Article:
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post #11 of 27 Old 06-21-2016 Thread Starter
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Re: Outboards and sailboat balance question

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OP asked if the weight aft might be compensated for with weight elsewhere. No it cannot. The weight needs to be either removed from the boat or moved towards the center. Fuel tanks and batteries might be moved. Crew can sit more forward.
That's the standard point of view. Everyone repeats this as if its gospel, but few people actually try to compensate.

This article suggests that its not entirely the case:

Let Your Weight Work For You | Sailing World
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post #12 of 27 Old 06-21-2016
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Re: Outboards and sailboat balance question

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Originally Posted by Zarathu View Post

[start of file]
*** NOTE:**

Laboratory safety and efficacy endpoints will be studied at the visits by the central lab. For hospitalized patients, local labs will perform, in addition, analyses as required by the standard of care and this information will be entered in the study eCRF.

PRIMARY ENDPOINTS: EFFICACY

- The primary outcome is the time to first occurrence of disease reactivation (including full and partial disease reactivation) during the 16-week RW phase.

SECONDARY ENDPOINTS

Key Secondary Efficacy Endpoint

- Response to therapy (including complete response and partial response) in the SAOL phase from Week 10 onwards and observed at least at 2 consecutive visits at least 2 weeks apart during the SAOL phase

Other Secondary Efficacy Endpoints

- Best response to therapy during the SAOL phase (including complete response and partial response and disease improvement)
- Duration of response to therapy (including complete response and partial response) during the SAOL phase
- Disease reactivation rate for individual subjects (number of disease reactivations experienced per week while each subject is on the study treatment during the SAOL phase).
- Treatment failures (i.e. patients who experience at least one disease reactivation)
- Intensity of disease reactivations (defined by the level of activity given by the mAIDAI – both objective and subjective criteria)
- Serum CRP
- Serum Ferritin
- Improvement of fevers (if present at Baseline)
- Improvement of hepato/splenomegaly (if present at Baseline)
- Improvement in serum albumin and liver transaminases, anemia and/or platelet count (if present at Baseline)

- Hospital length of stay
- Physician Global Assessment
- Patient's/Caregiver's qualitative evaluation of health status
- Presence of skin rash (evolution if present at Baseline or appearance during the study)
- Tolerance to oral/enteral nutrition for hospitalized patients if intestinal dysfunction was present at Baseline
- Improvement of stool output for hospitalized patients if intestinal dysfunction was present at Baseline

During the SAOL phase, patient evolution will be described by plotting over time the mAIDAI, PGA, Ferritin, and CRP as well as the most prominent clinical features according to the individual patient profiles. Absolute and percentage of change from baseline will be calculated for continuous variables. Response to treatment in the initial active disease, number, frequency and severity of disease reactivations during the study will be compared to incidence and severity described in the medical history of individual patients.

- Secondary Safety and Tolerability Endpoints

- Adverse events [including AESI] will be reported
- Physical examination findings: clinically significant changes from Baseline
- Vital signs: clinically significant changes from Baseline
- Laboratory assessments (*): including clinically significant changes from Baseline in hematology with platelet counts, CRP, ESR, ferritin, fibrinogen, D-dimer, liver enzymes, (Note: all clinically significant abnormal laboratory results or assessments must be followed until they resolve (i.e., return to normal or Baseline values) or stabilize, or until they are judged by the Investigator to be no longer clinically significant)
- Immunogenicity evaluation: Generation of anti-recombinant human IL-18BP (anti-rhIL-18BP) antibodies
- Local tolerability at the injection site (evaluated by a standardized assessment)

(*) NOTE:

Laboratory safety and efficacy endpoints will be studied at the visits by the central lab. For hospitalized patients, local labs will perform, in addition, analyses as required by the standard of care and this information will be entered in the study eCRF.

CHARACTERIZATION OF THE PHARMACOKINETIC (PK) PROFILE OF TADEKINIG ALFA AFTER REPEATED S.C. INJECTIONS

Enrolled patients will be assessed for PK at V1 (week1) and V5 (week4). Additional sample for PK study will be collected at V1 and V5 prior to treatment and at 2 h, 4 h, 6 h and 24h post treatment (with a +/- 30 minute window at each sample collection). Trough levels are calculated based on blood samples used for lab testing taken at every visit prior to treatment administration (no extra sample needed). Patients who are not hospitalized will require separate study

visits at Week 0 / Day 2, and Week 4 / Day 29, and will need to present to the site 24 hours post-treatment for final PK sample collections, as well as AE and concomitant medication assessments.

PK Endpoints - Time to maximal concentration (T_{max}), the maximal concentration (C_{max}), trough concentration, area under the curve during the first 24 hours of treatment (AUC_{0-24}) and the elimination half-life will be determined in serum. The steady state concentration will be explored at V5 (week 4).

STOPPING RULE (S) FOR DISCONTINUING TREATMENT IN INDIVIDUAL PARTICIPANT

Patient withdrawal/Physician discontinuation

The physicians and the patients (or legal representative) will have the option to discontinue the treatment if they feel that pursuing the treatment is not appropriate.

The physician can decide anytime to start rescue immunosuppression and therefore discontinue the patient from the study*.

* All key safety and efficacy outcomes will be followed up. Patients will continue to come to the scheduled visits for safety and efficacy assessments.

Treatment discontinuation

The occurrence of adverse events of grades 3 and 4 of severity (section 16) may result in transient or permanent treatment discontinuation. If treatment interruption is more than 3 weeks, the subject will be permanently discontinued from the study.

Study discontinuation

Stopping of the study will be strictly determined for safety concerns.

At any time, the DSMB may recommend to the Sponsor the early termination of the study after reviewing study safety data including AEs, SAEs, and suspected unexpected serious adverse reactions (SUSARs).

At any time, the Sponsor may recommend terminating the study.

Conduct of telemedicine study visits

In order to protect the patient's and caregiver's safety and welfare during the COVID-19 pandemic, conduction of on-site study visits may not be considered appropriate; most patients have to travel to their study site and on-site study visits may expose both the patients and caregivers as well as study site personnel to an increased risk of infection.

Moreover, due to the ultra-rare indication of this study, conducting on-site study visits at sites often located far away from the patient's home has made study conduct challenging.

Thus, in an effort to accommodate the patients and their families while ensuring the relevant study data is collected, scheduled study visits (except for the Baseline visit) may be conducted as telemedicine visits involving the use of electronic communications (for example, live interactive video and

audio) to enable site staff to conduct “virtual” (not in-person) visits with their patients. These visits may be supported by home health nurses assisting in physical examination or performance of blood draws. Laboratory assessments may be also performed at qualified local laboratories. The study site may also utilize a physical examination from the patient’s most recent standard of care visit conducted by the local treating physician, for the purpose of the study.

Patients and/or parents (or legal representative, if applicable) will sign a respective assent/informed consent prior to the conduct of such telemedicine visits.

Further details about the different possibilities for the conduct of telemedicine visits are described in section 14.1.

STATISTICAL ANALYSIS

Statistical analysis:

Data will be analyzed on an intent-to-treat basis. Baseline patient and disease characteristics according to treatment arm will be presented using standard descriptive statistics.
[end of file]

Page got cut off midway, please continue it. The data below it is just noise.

Does having an outboard on a small sailboat unbalance the boat and cause pitching?

I was told in another place that having a 90 lb outboard on a 19 foot sailboat would unbalance the boat and cause pitching and hobby horse actions.

I have not noticed this with a 60 pounder and two people at the stern in the cockpit, but again I don't tend to sail in conditions where the wave heights are high enough to cause pitching because my only sailing partner is the admiral, and conditions like that scare her.

Can this be balanced by adding movable ballast forward to the center post or to the bow, or by hiring a 65 pound kid to move around inside the cabin?

Hobby horsing would just be made worse by adding ballast forward. This is why lots of folks agonize about adding more anchor chain to their forward anchor locker.

It's about angular momentum. By trying to "balance" by adding ballast, you'll have more angular momentum. Moreso the further away from the center of mass. This will resistant motion initially, but a wave is going to get that boat bouncing regardless, and now it'll bounce longer (aka, "hobby horse").
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post #13 of 27 Old 06-21-2016
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Re: Outboards and sailboat balance question

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Originally Posted by Zarathu View Post
That's the standard point of view. Everyone repeats this as if its gospel, but few people actually try to compensate.

This article suggests that its not entirely the case: